This learn monograph examines frequent letters in 17th- and eighteenth-century English to supply a practical analyzing of the meanings that writers make and readers infer. the 1st a part of the e-book offers a style of interpreting old texts. the second one half seeks to validate this system via case experiences that light up how smooth pragmatic conception will be utilized to far away speech groups in either historical past and tradition that allows you to exhibit how audio system comprehend each other and the way they make the most meant and accidental meanings for his or her personal communicative ends.

Savoring Power, Consuming the Times: The Metaphors of Food in Medieval and Renaissance Italian Literature

Pina Palma’s Savoring energy, eating the days: The Metaphors of nutrients in Medieval and Renaissance Italian Literature is an cutting edge examine the writings of 5 vital Italian authors—Boccaccio’s Decameron, Pulci’s Morgante, Boiardo’s Innamorato, Ariosto’s Furioso,and Aretino’s Ragionamento. throughout the prism of gastronomy, Palma examines those key works within the Western literary canon, bringing into concentration how their authors use nutrition and gastronomy as a way to critique the social, political, theological, philosophical, and cultural ideals that represent the cloth of the society within which they stay.

Additional info for A Natural History of Latin

Sample text

In the beginning it seems there were only ten months, the ones we call March to December, with January and February being added later. How that might have come about is rather unclear, but it is absolutely certain that the original Roman year started on the first of March, as can be deduced from the names of four of the months, which in Latin are called mensis September, mensis October, mensis November, mensis December. Mensis means ‘month’, and the other parts of the names clearly derive from the numerals septem ‘seven’, octo ‘eight’, novem ‘nine’, and decem ‘ten’.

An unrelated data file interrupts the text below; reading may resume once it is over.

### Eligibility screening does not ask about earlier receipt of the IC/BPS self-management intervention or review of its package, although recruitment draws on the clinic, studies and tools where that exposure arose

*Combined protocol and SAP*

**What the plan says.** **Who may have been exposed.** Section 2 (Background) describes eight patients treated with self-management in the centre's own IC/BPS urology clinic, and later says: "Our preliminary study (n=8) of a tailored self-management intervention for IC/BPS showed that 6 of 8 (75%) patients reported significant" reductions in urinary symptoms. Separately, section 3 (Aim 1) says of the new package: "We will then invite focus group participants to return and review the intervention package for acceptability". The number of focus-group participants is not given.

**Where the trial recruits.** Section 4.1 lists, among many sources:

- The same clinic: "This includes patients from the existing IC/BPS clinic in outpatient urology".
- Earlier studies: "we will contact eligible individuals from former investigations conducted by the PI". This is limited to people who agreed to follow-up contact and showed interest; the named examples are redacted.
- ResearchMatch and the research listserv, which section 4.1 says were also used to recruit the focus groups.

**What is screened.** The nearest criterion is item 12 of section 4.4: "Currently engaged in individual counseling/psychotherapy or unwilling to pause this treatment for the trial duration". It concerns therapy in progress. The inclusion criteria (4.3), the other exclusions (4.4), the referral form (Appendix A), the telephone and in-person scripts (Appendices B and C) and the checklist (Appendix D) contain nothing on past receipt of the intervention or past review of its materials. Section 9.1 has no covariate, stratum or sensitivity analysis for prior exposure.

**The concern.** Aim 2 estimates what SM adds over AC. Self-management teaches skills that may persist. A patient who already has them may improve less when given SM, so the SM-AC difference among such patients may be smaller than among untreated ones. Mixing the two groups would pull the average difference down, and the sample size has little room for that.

The same is true in parts of other countries such as Belgium and Switzerland. In addition, Latin gained a strong hold in a country a long way to the east, namely modern Romania. This roughly corresponds to the Roman province of Dacia, which was conquered very late, not until just after 100 ce. Moreover the Romans gave it up again after about 150 years, so that it is very strange that the language there, Romanian, should derive from Latin. There are several theories about how this happened, one being that people from the provinces to the south, which might once have been Latin speaking, moved north into this region, but no one knows for sure.

As you read, you unrolled the text, which was written across the roll, from one stick and rolled it up onto the other one. The text was written on one side of the roll only, which ordinarily had space for the equivalent of thirty or forty modern book pages. The Romans used to call such a roll liber, which is usually translated as ‘book’. These books were much more difficult to handle than the kind we are used to and also much shorter. There might be enough space for a collection of poems or a play on a liber, but anyone who wrote something longer than that would have to break it down into short parts, each of which could fit on a roll.

Download PDF sample

Rated 4.13 of 5 – based on 50 votes